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This article was published 4/4/2013 (1152 days ago), so information in it may no longer be current.
Violent crime in Winnipeg's downtown and the North End dropped last year, according to a new report which shows a police plan to reduce assaults and robberies has had some success.
Winnipeg police are targeting criminal activity by increasing police presence around high-risk venues and using crime analysis and intelligence to identify "high value targets" in the North End, according to an administrative report on their violent crime reduction strategy released this morning.
Last year, one extra cruiser was operating 24/7 in the highest crime areas in the downtown and the North End, the street crime unit conducted expanded patrols on weekends from May to September, and police expanded the number of officers deployed to the street crime unit for duties related to the gang response and suppression plan.
In the downtown, eight additional foot patrol officers were assigned to the downtown in January 2012, bringing the total to 16.
The report said the violent crime reduction strategy has had a degree of success.
In 2012, Portage Avenue districts -- which include the area around the University of Winnipeg, Portage Place, the sports and entertainment district, and commercial areas around Portage and Main -- saw a 14.5 per cent reduction in the number of violent crimes, which include things such as assaults, sexual assaults and robberies. Last year, 361 violent crimes were reported in these districts, down from 422 in 2011.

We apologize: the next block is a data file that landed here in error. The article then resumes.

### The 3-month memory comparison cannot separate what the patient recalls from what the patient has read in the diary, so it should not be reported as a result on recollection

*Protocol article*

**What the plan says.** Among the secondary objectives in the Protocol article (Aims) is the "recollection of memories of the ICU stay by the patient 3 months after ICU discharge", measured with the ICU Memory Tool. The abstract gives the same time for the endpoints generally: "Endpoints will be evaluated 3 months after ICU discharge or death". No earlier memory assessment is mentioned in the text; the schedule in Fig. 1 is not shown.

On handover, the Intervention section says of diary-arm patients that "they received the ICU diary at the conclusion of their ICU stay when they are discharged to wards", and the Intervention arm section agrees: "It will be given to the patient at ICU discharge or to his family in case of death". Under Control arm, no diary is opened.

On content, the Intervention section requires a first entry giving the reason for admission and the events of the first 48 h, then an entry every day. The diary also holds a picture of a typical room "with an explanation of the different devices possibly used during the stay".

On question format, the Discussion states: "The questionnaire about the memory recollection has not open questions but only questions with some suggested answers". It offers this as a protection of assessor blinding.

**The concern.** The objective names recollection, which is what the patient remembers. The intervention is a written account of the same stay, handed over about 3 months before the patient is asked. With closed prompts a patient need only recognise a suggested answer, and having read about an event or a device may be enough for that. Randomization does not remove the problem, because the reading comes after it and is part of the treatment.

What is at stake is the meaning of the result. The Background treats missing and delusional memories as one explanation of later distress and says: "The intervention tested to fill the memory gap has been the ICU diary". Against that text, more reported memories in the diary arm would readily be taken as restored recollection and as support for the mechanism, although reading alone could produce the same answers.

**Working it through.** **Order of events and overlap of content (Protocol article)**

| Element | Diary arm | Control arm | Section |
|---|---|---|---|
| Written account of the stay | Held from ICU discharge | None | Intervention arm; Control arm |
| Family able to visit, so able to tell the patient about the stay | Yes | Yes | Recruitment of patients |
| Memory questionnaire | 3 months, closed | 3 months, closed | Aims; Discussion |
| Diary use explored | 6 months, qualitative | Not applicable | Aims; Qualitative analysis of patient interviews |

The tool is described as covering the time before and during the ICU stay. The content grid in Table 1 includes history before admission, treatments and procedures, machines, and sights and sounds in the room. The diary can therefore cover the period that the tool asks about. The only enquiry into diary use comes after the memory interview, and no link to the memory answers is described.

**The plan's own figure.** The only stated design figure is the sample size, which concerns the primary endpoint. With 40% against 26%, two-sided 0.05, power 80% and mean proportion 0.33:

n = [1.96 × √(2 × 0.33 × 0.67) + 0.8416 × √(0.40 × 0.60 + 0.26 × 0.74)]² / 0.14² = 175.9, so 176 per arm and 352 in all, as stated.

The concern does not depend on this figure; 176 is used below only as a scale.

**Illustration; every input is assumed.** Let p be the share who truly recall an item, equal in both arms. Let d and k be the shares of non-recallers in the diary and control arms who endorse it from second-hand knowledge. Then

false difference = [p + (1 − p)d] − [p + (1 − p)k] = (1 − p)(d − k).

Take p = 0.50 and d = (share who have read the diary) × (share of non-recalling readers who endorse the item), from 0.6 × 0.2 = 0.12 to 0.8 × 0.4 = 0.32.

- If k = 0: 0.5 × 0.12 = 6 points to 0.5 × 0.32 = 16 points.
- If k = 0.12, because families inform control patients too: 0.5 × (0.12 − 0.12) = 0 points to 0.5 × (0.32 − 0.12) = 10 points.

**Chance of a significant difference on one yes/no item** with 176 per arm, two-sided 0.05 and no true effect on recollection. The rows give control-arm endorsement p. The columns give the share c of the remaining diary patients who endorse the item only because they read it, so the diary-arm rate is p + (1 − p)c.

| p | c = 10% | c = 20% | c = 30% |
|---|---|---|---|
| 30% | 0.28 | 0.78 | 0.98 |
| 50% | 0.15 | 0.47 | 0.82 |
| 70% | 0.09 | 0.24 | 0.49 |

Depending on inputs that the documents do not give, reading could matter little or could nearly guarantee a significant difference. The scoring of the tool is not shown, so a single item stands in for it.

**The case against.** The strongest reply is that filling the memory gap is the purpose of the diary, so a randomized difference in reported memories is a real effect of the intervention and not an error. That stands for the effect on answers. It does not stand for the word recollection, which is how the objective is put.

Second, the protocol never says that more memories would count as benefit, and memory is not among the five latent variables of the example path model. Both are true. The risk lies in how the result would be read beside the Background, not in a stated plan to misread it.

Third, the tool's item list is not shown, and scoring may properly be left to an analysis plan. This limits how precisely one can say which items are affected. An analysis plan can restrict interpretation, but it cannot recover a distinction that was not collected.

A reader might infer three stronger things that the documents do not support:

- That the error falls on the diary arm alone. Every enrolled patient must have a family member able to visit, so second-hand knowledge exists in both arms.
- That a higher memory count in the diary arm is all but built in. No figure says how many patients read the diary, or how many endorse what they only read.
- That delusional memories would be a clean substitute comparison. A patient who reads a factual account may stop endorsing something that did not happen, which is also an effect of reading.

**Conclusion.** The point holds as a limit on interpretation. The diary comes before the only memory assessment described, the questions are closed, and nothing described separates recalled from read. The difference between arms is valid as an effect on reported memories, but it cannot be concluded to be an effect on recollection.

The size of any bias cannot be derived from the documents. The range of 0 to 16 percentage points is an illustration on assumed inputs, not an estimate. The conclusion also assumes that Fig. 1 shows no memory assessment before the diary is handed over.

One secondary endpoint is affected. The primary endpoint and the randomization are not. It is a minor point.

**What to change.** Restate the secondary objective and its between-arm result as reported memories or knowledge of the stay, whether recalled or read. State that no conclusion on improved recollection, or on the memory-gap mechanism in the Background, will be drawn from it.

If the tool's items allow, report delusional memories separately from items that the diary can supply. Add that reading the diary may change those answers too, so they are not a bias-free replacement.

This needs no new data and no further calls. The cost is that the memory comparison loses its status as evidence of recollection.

The total number of violent crimes against strangers also dropped. The report said 270 violent crimes against strangers were reported in the Portage Avenue districts, down from 343 the previous year -- a 21.3 per cent decline.
The North End police district, which includes an area bound by McGregor Street to the west, Dufferin Avenue to the south, Salter Street to the east and Burrows Avenue to the North, saw an 18.9 per cent drop in violent crime overall in 2012 and a 29.6 per cent reduction in the number of violent crimes against strangers.
In 2012, 215 violent crimes were reported in the area, down from 265 in 2011. The number of violent crimes against strangers dropped to 100 in 2012 from 142 in 2011.
Overall last year, the entire city of Winnipeg saw a reduction of 3.4 per cent in violent crimes and a 7.7 per cent drop in the number of violent crimes against strangers.
Council's protection and community service committee will review the report at a meeting on Monday.
Protection and community services chairman Coun. Scott Fielding said the numbers are going in the right direction, and he would like to find out what part of the strategy has worked well and whether the approach could be used in other parts of the city.
A Winnipeg Police Service spokesman said no one was available to comment on the report.
"There's lots more work that needs to be done and crime is still a major concern," Fielding said this morning. "We need to not take our eye off the ball."